The newly elected federal Liberal government (the “Liberals”) ran on the promise of several personal income tax reforms. The majority of the personal income tax reforms promised by the Liberals focus on addressing income inequality between high-income earners and the middle class – as evidenced by the proposed high-income tax bracket, the reduction in the Tax Free Savings Account contribution limit, the removal of family income splitting, and an over-haul of the current tax treatment of stock-options. See our Post Election Federal Income Tax Update.
Currently, the tax rules relating to employee stock options in Canada, generally provide for no tax payable at the time that options are granted and only result in the employee recognizing 50% of the benefit or gain arising from the exercise of the qualifying stock options issued by public companies. This amount is taxed in the year of such exercise. Stock options issued by a Canadian-controlled private company (“CCPC”), provided certain conditions are met, are eligible for a further benefit in that the tax payable by the employee is deferred until the employee disposes of the shares acquired through the stock option. The result is a “capital-gains” like tax treatment of the increase in the value of the shares. This treatment is implemented by way of a deduction from employment income rather than taxing the stock options as a capital gain.
The Liberals have stated that they will limit the amount that can be claimed by a taxpayer under the available stock option deductions to $100,000 in annual stock option gains. The Liberals did not differentiate between public company options and CCPC options so it is not clear if the proposed limit will affect both types of stock options.
It is unclear when the Liberal stock option plan will be enacted, however, Minister of Finance Bill Morneau indicated on November 20, 2015, at a press conference, that any changes with respect to the taxation of stock options would only take effect on the date they are announced, and would not affect stock options issued prior to that date. It is still unclear what the precise changes to the stock option regime will be, however, Finance Minister Morneau’s announcement indicates that current option holders would be cautioned not to exercise options prematurely in a rush to avoid the new Liberal stock option regime.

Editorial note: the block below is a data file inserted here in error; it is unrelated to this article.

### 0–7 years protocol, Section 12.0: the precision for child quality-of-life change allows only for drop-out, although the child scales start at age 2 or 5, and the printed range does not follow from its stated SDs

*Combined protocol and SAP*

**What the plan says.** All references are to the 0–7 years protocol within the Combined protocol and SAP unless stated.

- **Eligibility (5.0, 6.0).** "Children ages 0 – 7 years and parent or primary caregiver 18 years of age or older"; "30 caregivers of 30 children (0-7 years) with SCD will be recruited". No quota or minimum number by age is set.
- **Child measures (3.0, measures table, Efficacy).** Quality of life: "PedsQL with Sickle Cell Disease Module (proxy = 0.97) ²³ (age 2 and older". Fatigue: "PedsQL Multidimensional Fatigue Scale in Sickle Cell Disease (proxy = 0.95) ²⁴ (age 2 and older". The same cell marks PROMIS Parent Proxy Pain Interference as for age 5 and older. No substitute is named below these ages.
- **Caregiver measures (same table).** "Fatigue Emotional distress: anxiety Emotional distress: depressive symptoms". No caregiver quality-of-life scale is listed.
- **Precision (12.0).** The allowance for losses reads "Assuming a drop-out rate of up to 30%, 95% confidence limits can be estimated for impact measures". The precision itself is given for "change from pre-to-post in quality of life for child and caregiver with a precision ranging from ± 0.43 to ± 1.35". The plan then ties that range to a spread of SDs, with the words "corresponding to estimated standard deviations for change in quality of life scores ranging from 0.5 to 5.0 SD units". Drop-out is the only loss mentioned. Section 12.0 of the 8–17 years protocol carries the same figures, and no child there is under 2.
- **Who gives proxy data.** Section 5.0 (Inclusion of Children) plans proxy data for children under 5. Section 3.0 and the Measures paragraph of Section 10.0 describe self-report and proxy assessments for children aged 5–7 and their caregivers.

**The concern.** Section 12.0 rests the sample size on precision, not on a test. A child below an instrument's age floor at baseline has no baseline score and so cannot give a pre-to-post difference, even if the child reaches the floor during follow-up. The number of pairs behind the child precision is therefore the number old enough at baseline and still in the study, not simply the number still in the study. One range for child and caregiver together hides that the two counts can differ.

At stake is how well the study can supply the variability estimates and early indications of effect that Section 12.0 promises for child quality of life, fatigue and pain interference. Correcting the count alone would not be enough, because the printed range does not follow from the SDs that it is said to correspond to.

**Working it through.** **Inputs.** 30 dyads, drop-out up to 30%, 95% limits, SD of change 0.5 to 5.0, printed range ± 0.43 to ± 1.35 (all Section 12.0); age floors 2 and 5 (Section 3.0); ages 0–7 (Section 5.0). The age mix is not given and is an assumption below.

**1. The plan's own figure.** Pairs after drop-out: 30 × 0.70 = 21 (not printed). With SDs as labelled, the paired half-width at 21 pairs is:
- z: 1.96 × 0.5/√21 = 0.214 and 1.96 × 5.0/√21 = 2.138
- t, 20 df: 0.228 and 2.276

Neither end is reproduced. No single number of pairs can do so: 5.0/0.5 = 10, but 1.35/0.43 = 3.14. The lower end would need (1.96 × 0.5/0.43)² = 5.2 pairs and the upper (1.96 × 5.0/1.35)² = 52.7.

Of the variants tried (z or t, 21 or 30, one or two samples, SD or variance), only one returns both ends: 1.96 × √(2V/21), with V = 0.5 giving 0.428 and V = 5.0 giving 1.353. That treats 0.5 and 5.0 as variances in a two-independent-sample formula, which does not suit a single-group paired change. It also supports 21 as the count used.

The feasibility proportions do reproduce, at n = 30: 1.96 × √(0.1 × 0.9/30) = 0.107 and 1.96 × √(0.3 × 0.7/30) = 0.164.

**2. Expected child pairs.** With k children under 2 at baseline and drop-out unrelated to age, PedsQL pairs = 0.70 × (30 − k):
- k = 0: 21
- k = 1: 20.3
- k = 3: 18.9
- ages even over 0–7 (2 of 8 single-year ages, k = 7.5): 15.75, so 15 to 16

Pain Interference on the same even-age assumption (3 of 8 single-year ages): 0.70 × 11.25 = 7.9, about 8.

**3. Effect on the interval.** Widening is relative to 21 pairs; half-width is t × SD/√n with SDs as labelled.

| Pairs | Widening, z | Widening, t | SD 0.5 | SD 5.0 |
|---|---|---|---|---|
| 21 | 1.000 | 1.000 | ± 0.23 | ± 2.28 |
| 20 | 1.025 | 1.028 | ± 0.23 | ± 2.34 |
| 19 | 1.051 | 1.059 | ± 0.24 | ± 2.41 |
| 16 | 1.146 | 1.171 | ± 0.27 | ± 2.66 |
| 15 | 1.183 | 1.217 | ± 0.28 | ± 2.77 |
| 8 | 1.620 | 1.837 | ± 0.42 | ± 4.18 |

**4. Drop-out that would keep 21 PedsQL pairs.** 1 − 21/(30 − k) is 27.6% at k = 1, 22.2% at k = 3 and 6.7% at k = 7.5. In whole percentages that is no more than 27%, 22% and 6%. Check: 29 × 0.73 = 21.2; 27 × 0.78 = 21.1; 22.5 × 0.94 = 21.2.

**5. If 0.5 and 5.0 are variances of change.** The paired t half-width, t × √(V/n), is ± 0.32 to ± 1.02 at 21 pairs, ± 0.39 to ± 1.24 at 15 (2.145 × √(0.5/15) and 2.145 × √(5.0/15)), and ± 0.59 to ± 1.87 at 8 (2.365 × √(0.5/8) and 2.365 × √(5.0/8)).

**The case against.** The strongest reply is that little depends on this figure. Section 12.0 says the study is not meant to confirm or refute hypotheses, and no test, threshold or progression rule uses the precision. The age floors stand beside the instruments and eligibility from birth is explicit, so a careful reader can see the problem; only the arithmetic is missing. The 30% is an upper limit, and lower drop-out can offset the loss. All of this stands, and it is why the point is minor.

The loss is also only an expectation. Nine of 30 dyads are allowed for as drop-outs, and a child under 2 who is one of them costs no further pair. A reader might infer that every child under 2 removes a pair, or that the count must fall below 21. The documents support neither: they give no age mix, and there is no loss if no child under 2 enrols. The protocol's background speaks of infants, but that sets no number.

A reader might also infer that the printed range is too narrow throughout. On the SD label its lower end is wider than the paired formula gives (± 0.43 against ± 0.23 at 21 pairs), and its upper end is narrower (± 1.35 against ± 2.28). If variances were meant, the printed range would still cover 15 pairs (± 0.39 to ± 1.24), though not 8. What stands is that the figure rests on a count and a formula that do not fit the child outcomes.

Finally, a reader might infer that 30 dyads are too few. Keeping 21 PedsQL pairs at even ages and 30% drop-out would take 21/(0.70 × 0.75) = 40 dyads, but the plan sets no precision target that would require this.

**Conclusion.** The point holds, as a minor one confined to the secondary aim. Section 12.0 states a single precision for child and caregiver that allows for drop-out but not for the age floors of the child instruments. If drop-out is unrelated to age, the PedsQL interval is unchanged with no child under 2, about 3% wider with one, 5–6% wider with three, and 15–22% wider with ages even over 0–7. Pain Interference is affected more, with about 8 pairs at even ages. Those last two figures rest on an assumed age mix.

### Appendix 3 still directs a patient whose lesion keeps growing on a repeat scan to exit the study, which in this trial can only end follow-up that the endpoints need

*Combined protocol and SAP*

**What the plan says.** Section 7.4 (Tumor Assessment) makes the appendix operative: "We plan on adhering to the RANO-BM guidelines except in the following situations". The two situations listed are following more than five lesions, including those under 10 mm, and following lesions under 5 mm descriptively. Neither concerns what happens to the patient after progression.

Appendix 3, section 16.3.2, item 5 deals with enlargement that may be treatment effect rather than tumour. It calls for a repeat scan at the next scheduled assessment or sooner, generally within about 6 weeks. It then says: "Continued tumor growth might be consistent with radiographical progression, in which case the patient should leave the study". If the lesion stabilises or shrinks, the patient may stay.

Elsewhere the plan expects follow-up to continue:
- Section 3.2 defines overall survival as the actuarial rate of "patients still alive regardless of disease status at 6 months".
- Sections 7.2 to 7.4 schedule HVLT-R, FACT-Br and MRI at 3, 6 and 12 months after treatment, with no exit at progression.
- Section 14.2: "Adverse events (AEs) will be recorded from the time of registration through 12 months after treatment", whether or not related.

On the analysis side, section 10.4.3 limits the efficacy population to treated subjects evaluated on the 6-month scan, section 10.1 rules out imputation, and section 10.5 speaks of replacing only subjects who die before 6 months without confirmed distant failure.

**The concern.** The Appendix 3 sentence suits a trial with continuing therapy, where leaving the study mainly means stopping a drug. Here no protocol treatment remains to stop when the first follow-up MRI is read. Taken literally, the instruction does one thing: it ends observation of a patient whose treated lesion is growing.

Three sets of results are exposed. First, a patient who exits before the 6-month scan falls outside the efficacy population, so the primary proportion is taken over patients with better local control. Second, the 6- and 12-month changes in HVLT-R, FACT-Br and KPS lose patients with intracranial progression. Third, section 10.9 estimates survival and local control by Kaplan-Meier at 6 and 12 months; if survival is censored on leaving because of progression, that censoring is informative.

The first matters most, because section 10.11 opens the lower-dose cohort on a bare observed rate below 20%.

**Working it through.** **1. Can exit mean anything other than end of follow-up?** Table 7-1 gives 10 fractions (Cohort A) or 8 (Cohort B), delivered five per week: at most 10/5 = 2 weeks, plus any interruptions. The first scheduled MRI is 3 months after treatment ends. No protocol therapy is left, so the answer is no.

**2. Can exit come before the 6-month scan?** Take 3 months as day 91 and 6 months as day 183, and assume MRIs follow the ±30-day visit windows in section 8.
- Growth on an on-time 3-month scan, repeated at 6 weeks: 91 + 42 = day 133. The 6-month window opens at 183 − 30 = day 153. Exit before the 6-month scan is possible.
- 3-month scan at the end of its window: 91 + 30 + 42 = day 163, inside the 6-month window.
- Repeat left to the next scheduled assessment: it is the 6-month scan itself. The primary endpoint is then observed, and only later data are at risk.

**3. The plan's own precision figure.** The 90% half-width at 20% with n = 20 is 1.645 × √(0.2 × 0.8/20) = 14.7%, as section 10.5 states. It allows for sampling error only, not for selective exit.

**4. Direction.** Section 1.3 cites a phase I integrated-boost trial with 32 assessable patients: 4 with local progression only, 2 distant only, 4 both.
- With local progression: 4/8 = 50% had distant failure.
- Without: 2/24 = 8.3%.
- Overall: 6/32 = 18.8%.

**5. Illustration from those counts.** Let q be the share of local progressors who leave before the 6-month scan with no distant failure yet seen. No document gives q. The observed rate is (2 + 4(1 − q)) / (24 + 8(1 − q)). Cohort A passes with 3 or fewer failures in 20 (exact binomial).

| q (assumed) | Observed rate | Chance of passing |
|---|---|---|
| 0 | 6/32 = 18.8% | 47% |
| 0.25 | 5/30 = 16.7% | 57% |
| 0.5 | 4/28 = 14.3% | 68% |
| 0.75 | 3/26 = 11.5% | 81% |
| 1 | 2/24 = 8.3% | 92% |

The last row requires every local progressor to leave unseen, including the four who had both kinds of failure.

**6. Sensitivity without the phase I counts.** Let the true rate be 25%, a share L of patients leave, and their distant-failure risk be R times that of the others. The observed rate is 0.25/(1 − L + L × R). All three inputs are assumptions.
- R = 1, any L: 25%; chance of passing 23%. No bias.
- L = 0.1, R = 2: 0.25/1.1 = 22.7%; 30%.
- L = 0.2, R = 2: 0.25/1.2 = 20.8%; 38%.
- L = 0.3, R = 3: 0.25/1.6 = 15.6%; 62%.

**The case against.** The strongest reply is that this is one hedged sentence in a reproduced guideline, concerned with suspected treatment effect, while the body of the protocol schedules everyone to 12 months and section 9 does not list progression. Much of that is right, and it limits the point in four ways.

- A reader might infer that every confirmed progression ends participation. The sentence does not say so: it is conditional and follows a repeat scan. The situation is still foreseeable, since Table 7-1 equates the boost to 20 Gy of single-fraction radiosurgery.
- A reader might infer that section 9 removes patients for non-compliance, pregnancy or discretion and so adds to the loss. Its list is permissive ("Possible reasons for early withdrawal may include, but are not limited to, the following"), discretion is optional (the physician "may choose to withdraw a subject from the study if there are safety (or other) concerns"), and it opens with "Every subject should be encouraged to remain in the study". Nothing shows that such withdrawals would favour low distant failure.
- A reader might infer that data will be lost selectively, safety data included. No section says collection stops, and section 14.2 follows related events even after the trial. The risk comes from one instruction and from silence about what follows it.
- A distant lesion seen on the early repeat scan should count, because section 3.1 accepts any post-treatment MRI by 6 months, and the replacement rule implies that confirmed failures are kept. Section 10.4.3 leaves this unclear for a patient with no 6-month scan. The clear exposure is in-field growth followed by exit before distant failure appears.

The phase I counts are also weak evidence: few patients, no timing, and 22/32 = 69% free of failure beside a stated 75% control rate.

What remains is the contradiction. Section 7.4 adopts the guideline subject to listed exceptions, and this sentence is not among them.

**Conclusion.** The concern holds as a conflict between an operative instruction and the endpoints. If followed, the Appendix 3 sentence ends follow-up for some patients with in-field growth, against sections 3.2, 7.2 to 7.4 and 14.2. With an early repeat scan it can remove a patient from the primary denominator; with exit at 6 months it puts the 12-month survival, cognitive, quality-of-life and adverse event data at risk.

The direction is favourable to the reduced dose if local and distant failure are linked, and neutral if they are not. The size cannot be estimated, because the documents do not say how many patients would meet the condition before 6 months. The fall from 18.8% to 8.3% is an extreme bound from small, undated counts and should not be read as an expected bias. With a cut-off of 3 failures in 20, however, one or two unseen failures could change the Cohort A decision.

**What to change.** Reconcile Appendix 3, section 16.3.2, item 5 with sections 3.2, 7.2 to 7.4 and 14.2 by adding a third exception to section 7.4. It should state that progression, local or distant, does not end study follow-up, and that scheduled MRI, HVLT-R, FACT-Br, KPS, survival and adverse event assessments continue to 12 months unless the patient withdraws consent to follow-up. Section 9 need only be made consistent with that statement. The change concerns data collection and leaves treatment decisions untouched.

According to the Liberal Fiscal Plan, the purpose of the proposed change to the current stock option regime is that the Liberals believe that the current tax treatment of stock options permits senior executive employees and wealthier Canadians to benefit disproportionately from the favourable tax treatment of stock options. The Liberal Fiscal Plan notes that the Department of Finance estimates that 8,000 very high-income Canadians deduct an average of $400,000 from their taxable incomes in respect of stock option tax benefits. This represents three-quarters of the fiscal impact of the stock option deduction which, in total, cost $750 million in 2014. Furthermore, the Liberals have suggested their changes to the tax treatment of stock options, including the $100,000 limit, would raise $500 million or more in government revenue.
Opponents of the proposed changes contend that the current tax treatment of stock options is vital to the Canadian start-up sector. Start-up companies depend on the current stock option regime to attract talented employees because their budgetary constraints prevent employers from offering competitive salaries. In the start-up sector, employees are generally willing to assume financial insecurity and lower pay in exchange for stock option incentives, which they hope to exercise in the future at a significant gain. As a result, opponents believe that the proposed changes to the taxation of stock options, put forth in the Liberal Fiscal Plan, would have a significant negative impact on the growth of the Canadian start-up sector.